repudiate


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re·pu·di·ate

 (rĭ-pyo͞o′dē-āt′)
tr.v. re·pu·di·at·ed, re·pu·di·at·ing, re·pu·di·ates
1. To reject the validity or authority of: "Chaucer ... not only came to doubt the worth of his extraordinary body of work, but repudiated it" (Joyce Carol Oates).
2. To reject emphatically as unfounded, untrue, or unjust: repudiated the accusation.
3. To refuse to recognize or pay: repudiate a debt.
4.
a. To disown (a child, for example).
b. To refuse to have any dealings with.

[Latin repudiāre, repudiāt-, from repudium, divorce.]

re·pu′di·a′tive adj.
re·pu′di·a′tor n.

repudiate

(rɪˈpjuːdɪˌeɪt)
vb (tr)
1. to reject the authority or validity of; refuse to accept or ratify: Congress repudiated the treaty that the President had negotiated.
2. (Banking & Finance) to refuse to acknowledge or pay (a debt)
3. to cast off or disown (a son, lover, etc)
[C16: from Latin repudiāre to put away, from repudium a separation, divorce, from re- + pudēre to be ashamed]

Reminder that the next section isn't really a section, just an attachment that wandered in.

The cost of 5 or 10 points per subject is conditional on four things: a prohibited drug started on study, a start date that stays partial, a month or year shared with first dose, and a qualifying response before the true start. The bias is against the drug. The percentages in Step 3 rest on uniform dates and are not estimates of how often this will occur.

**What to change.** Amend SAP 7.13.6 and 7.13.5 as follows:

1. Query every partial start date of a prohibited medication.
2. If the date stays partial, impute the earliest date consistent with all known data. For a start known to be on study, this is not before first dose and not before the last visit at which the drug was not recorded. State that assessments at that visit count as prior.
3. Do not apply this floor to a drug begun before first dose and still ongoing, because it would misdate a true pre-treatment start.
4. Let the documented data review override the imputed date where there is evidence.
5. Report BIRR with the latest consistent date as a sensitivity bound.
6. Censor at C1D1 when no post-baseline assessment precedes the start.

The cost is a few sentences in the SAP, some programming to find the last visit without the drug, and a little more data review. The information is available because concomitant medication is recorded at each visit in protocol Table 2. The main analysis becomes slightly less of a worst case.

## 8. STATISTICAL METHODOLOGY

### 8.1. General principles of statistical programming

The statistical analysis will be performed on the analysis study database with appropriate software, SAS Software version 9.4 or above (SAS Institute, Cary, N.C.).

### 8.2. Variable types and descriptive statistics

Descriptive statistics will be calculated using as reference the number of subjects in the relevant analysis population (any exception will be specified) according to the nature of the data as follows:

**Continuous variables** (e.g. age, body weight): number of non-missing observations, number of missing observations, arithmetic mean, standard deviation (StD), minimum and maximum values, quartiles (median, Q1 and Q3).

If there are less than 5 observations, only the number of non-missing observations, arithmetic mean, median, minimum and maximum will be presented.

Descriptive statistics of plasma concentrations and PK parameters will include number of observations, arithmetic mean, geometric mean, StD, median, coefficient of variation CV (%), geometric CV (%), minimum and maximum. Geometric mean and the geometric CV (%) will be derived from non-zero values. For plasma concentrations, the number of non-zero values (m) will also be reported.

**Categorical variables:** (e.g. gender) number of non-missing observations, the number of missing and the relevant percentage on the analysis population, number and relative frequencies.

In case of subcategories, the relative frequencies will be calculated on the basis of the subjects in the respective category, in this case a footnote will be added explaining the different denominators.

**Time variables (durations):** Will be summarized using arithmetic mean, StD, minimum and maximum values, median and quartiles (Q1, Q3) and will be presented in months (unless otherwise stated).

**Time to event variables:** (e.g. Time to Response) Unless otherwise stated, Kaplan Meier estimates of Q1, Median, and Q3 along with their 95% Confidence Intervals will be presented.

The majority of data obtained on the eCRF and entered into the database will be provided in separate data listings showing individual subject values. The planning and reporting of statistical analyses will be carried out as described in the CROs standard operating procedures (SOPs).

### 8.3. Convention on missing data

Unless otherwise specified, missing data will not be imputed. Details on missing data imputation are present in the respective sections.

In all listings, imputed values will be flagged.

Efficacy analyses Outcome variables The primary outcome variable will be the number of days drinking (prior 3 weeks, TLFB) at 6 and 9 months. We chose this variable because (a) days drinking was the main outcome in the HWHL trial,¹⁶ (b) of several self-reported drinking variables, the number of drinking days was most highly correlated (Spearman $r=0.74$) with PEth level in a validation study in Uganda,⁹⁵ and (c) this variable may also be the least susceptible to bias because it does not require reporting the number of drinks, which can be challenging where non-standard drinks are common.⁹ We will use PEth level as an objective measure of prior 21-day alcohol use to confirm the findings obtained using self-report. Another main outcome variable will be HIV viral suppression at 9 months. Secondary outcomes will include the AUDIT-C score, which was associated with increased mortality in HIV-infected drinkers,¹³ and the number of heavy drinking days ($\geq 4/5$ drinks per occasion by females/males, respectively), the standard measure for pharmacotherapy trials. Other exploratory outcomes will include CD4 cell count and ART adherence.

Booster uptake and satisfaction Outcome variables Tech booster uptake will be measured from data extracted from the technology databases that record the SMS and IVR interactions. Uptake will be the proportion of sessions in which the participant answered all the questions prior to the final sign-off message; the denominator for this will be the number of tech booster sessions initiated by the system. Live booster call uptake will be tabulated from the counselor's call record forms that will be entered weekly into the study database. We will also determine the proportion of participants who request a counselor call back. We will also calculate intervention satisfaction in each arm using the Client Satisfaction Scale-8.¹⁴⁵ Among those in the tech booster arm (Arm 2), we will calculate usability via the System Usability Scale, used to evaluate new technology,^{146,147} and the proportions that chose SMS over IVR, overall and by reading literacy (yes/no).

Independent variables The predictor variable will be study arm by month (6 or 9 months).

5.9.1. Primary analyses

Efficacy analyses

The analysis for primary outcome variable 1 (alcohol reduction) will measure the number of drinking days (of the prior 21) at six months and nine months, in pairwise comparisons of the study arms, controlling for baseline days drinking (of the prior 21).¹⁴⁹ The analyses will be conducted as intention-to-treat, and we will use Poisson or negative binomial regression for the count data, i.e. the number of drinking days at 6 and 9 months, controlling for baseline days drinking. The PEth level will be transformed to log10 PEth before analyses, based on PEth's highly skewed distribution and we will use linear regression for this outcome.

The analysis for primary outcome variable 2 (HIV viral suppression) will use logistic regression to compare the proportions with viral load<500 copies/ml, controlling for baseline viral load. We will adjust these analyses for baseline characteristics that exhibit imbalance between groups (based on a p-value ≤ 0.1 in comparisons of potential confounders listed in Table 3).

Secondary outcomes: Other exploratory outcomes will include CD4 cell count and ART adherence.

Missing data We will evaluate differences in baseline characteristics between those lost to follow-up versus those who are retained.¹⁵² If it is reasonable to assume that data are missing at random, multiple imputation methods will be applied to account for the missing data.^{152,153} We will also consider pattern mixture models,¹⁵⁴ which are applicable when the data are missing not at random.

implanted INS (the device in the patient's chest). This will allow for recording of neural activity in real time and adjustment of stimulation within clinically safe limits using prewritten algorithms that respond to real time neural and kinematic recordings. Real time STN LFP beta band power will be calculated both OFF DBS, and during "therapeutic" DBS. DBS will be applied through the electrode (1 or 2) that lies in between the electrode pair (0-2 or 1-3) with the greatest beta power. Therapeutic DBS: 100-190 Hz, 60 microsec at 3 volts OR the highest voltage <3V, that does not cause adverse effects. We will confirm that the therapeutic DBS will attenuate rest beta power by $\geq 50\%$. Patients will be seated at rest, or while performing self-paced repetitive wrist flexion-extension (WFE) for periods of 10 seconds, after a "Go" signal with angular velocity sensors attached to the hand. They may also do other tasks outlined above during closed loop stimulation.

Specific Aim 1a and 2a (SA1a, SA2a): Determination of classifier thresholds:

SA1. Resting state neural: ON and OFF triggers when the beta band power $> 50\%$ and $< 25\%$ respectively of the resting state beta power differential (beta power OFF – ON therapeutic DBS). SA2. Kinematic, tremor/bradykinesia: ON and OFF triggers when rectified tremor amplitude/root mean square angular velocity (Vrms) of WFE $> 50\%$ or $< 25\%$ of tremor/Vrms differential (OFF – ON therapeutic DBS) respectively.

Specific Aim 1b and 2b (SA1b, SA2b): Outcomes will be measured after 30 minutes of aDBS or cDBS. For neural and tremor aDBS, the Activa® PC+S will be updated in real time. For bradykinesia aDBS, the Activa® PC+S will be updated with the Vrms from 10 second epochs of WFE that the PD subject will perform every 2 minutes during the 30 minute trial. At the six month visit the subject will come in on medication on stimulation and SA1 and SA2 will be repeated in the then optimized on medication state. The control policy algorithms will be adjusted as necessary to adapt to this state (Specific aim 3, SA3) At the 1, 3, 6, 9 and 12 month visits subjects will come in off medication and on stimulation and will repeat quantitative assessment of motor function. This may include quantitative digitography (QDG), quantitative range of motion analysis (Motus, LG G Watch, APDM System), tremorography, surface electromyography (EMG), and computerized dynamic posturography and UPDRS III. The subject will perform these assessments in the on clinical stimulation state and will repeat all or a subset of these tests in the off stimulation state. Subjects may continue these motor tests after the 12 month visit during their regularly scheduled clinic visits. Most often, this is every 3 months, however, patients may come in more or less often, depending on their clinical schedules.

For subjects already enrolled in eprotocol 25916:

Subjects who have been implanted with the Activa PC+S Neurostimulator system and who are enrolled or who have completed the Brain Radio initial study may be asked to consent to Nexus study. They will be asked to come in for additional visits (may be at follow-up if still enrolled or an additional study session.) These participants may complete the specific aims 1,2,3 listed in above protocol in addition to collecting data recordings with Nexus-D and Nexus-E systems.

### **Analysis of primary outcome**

reˈpudiable adj
reˌpudiˈation n
reˈpudiative adj
reˈpudiˌator n

re•pu•di•ate

(rɪˈpyu diˌeɪt)

v.t. -at•ed, -at•ing.
1. to reject as having no authority or binding force.
2. to disown: to repudiate a son.
3. to reject with disapproval or condemnation.
4. to reject with denial: to repudiate an accusation.
5. to refuse to acknowledge and pay (a debt).
[1535–45; < Latin repudiātus, past participle of repudiāre to reject, refuse, v. derivative of repudium rejection of a prospective spouse, divorce]
re•pu′di•a•ble, adj.
re•pu′di•a`tive, adj.
re•pu′di•a`tor, n.

repudiate


Past participle: repudiated
Gerund: repudiating

Imperative
repudiate
repudiate
Present
I repudiate
you repudiate
he/she/it repudiates
we repudiate
you repudiate
they repudiate
Preterite